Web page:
Nearly half of fast-food wrappers contain a man-made chemical that’s previously been linked to cancer, hormonal changes and thyroid disruption, cautions a new study.
In a review of more than 400 fast-food items from 27 chains, scientists discovered a class of substances called highly fluorinated chemicals in 46 percent of fast-food paper wrappers, like the ones that hold a burger, fries or pastry. They also found the chemicals in 20 percent of paperboard containers, which routinely hold fries and pizzas.
The researchers specifically tested for a class of chemicals known as perfluoroalkyl and polyfluoroalkyl substances. Better known as PFCs, these highly fluorinated chemicals are used in many everyday items, including waterproof and stain-resistant materials and nonstick cookware.
However, the substances have also been tied to severe health problems, such as testicular and kidney cancer, and the scientists warn that chemicals in fast-food wrappers may “leach” onto the food products.
“These chemicals have been linked with numerous health problems, so it’s concerning that people are potentially exposed to them in food,” said lead author Laurel Schaider, an environmental chemist at Silent Spring Institute, a research consortium that studies environmental health risks.
While scientists aren’t certain how much leaching occurs, the study brings to light a potential area of chemical contamination that most consumers are not aware of — or have never thought about.
“The prevalence of fluorinated chemicals in fast food packaging demonstrates their potentially significant contribution to dietary [PFCs] exposure and environmental contamination during production and disposal,” write the researchers in the journal Environmental Science & Technology.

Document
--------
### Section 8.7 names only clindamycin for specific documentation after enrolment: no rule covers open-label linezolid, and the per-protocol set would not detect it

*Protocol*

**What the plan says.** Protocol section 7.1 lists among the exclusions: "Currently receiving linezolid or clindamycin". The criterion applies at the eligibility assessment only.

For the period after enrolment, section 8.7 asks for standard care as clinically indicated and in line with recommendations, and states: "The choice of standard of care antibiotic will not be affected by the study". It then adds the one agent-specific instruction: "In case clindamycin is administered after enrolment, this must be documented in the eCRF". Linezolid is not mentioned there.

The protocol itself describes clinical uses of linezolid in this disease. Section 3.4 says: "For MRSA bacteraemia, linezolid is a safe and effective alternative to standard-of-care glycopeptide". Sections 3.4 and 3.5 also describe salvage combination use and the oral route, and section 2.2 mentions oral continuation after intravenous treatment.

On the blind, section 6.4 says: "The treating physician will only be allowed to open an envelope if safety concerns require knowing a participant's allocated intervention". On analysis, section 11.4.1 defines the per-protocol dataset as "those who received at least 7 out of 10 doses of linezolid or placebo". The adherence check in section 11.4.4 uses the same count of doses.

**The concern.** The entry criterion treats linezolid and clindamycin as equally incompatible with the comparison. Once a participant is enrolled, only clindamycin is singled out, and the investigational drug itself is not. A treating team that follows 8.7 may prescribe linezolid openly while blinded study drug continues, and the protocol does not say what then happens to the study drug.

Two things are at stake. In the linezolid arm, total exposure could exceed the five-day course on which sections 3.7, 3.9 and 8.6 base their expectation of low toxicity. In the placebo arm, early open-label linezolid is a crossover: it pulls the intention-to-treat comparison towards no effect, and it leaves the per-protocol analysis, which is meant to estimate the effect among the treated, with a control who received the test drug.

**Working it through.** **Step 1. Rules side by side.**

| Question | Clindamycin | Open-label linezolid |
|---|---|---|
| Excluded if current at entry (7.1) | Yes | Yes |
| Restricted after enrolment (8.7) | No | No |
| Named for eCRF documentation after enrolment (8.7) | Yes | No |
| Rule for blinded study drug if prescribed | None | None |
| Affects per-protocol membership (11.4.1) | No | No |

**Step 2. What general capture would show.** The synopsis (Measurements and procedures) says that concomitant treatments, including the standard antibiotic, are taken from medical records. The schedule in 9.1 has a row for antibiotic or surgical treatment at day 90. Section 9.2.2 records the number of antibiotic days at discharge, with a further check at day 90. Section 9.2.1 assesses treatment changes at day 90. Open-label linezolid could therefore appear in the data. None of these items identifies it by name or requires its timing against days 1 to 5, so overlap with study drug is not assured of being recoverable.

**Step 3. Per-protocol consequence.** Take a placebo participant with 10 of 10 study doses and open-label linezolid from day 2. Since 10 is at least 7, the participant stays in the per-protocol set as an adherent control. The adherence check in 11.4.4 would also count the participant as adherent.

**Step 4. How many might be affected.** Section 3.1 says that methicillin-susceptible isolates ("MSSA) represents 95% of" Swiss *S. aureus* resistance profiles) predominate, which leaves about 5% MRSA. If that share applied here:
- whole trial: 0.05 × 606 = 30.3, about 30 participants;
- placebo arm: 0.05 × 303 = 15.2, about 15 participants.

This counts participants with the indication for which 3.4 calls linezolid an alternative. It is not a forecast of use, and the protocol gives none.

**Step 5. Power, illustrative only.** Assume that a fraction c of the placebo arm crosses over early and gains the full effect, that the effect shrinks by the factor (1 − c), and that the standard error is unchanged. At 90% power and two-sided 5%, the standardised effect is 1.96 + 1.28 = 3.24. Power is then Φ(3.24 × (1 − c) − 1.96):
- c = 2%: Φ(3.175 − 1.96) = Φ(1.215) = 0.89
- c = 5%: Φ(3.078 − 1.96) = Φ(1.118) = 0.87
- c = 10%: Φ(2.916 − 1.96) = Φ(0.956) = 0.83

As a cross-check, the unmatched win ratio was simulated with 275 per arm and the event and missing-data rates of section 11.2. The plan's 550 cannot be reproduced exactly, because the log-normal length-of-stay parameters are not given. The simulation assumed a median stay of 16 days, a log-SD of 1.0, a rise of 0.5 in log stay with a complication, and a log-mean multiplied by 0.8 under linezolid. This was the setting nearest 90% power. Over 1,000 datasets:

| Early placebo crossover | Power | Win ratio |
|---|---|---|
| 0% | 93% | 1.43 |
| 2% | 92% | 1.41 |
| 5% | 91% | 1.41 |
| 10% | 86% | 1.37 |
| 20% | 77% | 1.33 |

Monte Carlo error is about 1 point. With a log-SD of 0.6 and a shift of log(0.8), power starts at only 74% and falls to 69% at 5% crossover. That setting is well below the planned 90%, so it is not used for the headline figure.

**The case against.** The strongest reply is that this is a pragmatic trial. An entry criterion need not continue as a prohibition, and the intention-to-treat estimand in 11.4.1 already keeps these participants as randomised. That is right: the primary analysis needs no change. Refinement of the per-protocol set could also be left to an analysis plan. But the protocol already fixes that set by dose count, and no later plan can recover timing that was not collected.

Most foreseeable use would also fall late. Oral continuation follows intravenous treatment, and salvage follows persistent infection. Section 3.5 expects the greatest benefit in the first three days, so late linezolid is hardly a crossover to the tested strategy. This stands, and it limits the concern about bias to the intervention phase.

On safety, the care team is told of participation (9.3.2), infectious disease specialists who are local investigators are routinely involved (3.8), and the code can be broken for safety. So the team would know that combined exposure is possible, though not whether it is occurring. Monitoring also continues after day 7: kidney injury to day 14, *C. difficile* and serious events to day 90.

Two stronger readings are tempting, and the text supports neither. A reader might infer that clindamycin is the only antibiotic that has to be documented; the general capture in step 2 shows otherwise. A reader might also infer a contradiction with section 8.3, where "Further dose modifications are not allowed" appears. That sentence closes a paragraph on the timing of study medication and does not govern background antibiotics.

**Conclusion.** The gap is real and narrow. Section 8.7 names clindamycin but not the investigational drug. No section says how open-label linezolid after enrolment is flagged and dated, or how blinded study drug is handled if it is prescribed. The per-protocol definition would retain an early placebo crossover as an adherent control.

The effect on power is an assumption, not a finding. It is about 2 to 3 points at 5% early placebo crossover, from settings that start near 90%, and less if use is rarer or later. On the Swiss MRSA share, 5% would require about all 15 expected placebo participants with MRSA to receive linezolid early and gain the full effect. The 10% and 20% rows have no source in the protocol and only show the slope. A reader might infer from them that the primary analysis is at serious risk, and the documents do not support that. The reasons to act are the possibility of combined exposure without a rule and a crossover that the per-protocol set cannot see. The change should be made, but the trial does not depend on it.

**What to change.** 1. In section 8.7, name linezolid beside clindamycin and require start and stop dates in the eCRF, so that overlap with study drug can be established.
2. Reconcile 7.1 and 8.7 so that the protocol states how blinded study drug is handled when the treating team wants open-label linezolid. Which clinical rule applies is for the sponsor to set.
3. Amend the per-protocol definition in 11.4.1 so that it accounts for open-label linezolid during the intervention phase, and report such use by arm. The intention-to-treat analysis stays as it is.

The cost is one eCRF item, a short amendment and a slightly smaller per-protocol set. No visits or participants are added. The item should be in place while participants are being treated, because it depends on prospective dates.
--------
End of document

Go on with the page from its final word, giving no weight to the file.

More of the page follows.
A Deeply Persistent Chemical
Highly fluorinated chemicals are made of carbon-fluorine bonds, which are “some of the strongest bonds in nature,” notes the Green Science Policy Institute.
Yet while that makes for great water-repelling clothing, the impact on human physiology is less favorable. The chemicals can persist in our bodies for years, and they can last in nature for millions of years. Due to their frequent use, the chemicals are found all over the planet.
“They are ubiquitous in the environment – even in Arctic wildlife,” notes a Silent Spring Institute fact sheet on the chemicals.
Many U.S. manufacturers have begun to phase out the use of PFCs in consumer products, with some companies replacing them with shorter-chain compounds that, unfortunately, also carry health risks.
“The replacement compounds are equally persistent and have not been shown to be safe for human health,” said study co-author Arlene Blum, founder of the Green Science Policy Institute.
“That’s why we need to reduce the use of the entire class of highly fluorinated compounds. The good news is there are non-fluorinated alternatives available,” added Blum.
Based on their study, the researchers were not able to identify the precise origin of PFCs in the fast-food wrapping — some may have been treated with the chemicals, while others may have come from recycled materials.
An additional worry is that PFCs in landfills can leach into the drinking water supply, according to the researchers.
“All PFASs, including the newer replacements, are highly resistant to degradation and will remain in the environment for a long time,” said co-author Graham Peaslee. “Because of this, these highly fluorinated chemicals are not sustainable and should not be used in compostable products or any product that might end up in a landfill.”
Richard Scott is a health care reporter focusing on health policy and public health. Richard keeps tabs on national health trends from his Philadelphia location and is an active member of the Association of Health Care Journalists.